Adobe/Acrobat 0-day in the wild?

Published: 2009-02-20
Last Updated: 2009-02-23 03:03:09 UTC
by Joel Esler (Version: 7)
7 comment(s)

According to our friends over at Shadowserver, There is a new Acrobat 0-day in the wild.  They say you can avoid it by turning off Javascript inside of your Adobe Acrobat products. 

Please see Shadowserver's write up: here for more information

UPDATE:  Another great VRT Blog post.  These guys keep pumping them out!  Check it out here.

UPDATE  Shadowserver has released important mitigation information.  You can see that post at the url below.

UPDATE:  Sourcefire VRT has published a "homebrew" patch for the vuln.  PLEASE TEST THIS BEFORE DEPLOYING IN ANY ENVIRONMENT!!!  SANS ISC has NOT verified the effectiveness of this "homebrew patch", and as such we cannot make any claims or comments on its effectiveness or any unintended consequences of using this modified software.  As some of you may remember ZERT in the past has done similar, and there are obviously caveats involved with this approach. (both technical and possibly legal) So please do educate your self, and if need be discuss with your legal team before deploying third party modified software into your environment.

Information on patch:

Information on ZERT:

Disclosure:  Joel works for Sourcefire, but does not work for the VRT.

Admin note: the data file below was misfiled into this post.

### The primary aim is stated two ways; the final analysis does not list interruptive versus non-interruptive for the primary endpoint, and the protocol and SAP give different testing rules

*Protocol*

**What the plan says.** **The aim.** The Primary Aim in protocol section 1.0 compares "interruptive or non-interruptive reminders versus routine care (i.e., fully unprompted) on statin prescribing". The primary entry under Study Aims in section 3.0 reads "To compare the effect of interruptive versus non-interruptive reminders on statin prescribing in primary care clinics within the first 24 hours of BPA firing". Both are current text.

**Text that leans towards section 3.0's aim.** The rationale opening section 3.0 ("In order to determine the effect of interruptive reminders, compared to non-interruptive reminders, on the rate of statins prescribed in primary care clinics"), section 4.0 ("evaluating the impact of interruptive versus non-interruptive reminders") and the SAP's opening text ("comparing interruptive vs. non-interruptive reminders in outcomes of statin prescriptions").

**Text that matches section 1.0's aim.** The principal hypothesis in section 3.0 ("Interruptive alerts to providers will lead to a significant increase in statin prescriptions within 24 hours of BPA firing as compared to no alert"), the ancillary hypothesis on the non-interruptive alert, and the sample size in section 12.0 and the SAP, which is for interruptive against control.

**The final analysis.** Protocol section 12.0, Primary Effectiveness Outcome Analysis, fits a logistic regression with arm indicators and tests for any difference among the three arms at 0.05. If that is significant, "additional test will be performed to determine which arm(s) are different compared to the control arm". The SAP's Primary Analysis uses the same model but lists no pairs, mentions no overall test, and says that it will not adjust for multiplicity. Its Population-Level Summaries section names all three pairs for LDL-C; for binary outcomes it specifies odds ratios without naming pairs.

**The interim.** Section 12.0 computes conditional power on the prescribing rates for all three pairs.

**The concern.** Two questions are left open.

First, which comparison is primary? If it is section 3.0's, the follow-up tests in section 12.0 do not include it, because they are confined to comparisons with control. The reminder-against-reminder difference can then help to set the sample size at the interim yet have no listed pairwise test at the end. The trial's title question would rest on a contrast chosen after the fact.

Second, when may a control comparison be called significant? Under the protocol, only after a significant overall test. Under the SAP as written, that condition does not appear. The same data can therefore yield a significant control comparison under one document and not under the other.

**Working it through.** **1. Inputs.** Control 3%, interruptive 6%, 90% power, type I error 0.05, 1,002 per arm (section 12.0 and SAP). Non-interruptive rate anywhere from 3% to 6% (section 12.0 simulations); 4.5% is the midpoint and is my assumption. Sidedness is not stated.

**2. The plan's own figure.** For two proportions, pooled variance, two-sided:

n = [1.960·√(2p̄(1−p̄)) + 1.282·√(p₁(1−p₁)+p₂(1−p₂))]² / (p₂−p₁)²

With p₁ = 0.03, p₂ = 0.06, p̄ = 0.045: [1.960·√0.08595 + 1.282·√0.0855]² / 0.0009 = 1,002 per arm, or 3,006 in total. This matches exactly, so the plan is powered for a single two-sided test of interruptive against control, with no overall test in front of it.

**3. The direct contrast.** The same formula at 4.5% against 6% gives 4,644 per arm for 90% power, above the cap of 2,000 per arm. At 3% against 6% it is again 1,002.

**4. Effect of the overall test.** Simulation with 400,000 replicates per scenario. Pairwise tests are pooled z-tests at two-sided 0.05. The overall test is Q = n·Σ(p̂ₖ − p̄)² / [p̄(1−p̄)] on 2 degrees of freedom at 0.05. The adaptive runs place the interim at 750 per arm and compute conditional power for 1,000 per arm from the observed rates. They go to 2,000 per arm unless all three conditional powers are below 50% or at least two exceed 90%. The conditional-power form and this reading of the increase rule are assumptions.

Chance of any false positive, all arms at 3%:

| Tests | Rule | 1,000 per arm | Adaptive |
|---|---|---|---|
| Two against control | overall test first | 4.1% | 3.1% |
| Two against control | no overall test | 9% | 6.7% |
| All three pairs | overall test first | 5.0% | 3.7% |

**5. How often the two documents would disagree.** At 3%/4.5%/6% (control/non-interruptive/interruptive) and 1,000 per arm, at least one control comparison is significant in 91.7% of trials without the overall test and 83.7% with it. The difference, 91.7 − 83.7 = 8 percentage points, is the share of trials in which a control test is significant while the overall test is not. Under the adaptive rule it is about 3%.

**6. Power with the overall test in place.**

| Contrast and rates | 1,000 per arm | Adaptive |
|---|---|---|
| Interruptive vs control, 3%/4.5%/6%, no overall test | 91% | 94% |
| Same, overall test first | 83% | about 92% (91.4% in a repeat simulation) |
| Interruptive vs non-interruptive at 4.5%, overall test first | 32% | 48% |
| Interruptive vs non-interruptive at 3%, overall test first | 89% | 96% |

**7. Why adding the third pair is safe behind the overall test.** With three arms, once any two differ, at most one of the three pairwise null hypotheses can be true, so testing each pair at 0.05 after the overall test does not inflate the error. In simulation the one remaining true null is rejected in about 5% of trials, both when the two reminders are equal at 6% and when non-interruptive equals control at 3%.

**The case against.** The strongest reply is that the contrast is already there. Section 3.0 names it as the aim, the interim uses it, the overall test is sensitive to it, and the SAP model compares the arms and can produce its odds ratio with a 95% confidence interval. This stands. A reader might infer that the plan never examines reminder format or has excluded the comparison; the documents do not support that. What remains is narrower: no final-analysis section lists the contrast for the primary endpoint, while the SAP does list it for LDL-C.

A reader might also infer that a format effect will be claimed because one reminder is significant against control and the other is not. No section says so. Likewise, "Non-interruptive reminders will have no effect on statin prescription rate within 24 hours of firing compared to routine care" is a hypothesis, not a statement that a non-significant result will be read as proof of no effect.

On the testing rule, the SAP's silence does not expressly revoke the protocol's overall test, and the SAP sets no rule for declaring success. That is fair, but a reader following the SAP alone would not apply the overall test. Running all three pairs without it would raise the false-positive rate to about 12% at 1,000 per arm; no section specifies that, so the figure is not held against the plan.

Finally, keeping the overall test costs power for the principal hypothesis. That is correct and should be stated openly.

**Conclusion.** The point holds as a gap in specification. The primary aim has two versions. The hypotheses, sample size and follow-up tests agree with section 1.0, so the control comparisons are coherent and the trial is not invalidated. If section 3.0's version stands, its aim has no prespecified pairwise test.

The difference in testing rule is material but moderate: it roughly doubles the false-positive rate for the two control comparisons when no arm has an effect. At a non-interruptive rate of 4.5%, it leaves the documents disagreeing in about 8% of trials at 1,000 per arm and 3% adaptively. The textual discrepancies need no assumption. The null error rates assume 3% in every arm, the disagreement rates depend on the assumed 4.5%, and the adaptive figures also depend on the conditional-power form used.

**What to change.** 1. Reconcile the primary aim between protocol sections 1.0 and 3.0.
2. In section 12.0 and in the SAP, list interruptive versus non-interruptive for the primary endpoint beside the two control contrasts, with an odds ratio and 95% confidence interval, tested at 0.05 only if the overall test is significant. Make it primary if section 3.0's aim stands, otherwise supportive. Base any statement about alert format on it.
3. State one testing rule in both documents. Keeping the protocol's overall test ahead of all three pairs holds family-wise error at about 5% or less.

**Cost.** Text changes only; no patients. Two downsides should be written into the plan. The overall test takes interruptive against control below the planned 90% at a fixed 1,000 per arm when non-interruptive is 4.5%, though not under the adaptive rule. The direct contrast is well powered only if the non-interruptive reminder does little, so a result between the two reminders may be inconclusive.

UPDATE 2:  Based on the comments to this diary entry something needs to be cearly stated. Java has NO relation to this exploit, javascript is utilized by the attackers to massage memory structures to build a more reliable exploit.  Disabling javascript will remove this ability and make a reliable exploit much harder to build.  - Andre L

-- Joel Esler

-- Andre L

7 comment(s)


Can hardly believe an Adobe patch will be out for this exploit March 11th, that's almost 3 weeks!

Excuse my french - wtf...!
Yeah, but then again it's a Java problem, and anything Java=related is notoriously slow ;-)
It's not really a JAVA problem.
In this specific case it is, but, as far as i understand, JAVA is not needed to exploit the mentioned issue.
So other working exploits will come up, not using JAVA, but getting a lot of users into trouble.
\"Friends\" at ShadowServer???

And you should really disclose relationships before you brag up VRT.
Relationships? Like, \"Hey, I work for Sourcefire\"?
java has nothing to do with this exploit or the mechanics of the exploits floating around. Attackers are using javaSCRIPT to massage the heap to allow for more reliable exploitation. Disabling that removes that capability from their tool chest, and that in turn makes the exploit much much harder to accomplish.
I found this nugget of joy on the VRT blog especially disturbing. "Oh, by the way, I forgot to mention. If you happen to open an explorer window, or a browser window, or anything at all that even has the ICON of the pdf file, you're owned." This may be a silly comment but is disabling JS really going to help that much. It will simply ask them if they want to re-enable. They will say yes and be owned anyway.

Diary Archives